And the hat! On the day of that wedding, I was at Bayreuth, where I stayed for many years at a wonderful hostelry run by Max Seyferth. We watched the wedding on a tiny fuzzy TV and after a while Herr Seyferth brought in a tray of glasses full of his version of black velvet – Guinness and Sekt! I could hardly see the hat, but loved “Let the Bright Seraphim” as I knew it very well having sung it in the choir at school.

    A very happy retirement to Dame Kiri! It’s certainly not her fault that we cannot all be pleased all the time! There are very few singers where I can truly say I loved everything I ever heard, live or recorded….Pavarotti, Nilsson, Bjoerling, Callas…..and not many others!

    • R James Tobin says:

      “I have since heard KtK sing Amelia very beautifully, but cannot believe that she ever came near to the exceptional stage artist, interpreter and Verdi singer that was Mirella Freni as Amelia or in any other role: an intense goose-bumps night!”

      I share this enthusiasm for Freni’ exquisite performances, but I would wish for an end to the kind of critical thinking that demands that every artist be measured against the very best of someone else or be found wanting. That is simply an impossible standard.

    • G Ell says:

      Not meaning to degenerate this into a singers war (-: but, Michael, you loved everything Callas sang even at the bitter end during those heartbreakingly sad farewell recitals with piano? Or Nilsson’s late in the day, and some not so late, pitch trials? Or Pavarotti’s embarrassing pop excursions? Of the four names, only Björling comes off unscathed despite his drinking which helped cut short the life of one of the greatest tenors, even if some found his singing below pitch. I don’t detect this. Thank you for agreeing, as many also do, that words were nothing to Dame KtK. But to have an unthinking and uncritical press (no surprise about this fact) lavish uncritical praise based on a good “Seraphim” here and there or the occasional good Arabella or her first radiant Four Last Songs strikes me as beyond the pale, no pun intended. On another note, it is widely believed KtK is not a nice person, full of post colonial and maybe even ethnic inferiorities and resentments which she has sought to bury by joining the oppressors. And once the crown titles you Dame there is no turning back; they in effect own you from there on. May she enjoy her retirement.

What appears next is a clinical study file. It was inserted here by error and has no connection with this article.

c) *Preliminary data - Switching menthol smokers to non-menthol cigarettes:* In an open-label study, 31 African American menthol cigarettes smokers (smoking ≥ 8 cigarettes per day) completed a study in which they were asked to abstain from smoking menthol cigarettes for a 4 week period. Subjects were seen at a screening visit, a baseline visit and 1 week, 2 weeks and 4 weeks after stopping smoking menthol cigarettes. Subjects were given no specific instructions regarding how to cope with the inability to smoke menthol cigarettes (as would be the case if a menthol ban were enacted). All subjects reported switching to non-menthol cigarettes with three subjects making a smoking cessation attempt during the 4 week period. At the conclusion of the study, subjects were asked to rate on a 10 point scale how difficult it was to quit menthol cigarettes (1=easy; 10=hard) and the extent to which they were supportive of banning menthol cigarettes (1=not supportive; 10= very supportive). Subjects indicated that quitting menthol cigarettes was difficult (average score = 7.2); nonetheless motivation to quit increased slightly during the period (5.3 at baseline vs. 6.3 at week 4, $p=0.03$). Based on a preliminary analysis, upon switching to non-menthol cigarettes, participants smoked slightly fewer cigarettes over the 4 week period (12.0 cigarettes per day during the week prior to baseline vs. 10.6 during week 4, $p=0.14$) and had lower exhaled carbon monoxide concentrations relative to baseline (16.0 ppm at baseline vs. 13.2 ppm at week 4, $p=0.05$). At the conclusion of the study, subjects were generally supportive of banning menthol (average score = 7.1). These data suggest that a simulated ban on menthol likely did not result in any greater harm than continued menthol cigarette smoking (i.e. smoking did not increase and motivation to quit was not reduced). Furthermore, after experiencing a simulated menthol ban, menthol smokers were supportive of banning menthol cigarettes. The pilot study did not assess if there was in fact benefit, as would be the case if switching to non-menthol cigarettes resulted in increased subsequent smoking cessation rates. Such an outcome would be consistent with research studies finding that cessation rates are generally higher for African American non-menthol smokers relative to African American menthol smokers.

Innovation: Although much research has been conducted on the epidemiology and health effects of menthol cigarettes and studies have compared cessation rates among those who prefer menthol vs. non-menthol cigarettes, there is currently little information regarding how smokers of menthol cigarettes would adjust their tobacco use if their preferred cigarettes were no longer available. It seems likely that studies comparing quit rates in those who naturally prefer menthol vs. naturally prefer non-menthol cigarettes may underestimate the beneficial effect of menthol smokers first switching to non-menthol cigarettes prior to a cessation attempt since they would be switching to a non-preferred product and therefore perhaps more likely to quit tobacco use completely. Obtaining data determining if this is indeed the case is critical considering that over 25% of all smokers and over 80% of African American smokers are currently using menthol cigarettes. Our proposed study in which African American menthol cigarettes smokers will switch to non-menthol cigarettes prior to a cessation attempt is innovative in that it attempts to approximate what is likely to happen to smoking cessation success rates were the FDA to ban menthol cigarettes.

• Michael says:

        Yes, I chose my words carefully – “loved everything I ever heard” ! I was at one of Callas’ last two Royal Festival Hall concerts and, despite an almost completely worn-out voice, she still put extraordinary expression and intensity into her singing. “O mio babbino caro” was simply amazing. I heard Nilsson at her prime and towards the end of her career and did not experience any of the “pitch trials” you mention, nor are they evident to me in the recordings I have. Björling’s drinking may have contributed to the heart problems which caused his early death, but there is much evidence not only that he was in stupendous voice in the months before his death but also that drinking never affected his stage performances.

        As for Pavarotti, I should have restricted my comments to his classical singing (opera, Neapolitan songs etc) and excluded all the pop “excursions”, to use your very polite understatement!